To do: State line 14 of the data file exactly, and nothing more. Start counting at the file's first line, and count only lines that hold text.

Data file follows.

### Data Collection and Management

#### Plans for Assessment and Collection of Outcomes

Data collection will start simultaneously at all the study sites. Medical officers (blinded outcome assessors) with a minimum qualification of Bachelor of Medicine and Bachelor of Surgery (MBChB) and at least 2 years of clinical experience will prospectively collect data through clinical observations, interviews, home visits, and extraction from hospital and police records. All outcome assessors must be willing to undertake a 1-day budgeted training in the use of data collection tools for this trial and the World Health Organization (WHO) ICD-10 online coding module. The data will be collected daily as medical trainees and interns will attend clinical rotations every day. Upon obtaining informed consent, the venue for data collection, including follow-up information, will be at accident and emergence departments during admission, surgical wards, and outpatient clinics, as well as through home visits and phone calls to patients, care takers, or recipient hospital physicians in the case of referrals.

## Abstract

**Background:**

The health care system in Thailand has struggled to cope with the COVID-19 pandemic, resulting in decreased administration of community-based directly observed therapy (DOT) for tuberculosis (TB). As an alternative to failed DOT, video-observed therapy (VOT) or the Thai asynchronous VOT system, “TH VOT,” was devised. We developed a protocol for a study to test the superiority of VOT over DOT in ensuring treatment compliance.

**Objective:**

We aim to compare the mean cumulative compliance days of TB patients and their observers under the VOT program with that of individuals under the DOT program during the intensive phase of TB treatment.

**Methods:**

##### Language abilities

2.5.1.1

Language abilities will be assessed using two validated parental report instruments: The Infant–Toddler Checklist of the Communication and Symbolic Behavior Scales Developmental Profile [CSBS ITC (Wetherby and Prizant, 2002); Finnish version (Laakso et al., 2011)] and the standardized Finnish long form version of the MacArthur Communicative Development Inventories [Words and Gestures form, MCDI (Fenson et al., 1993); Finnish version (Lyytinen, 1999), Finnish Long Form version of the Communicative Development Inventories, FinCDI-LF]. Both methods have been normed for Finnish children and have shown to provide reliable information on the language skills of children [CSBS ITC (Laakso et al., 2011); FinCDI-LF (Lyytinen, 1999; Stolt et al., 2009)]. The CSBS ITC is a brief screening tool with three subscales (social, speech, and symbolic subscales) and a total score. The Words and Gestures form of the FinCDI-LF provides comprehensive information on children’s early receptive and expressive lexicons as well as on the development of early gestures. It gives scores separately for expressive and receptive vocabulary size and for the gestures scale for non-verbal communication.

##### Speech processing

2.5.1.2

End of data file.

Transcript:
2.5.1.2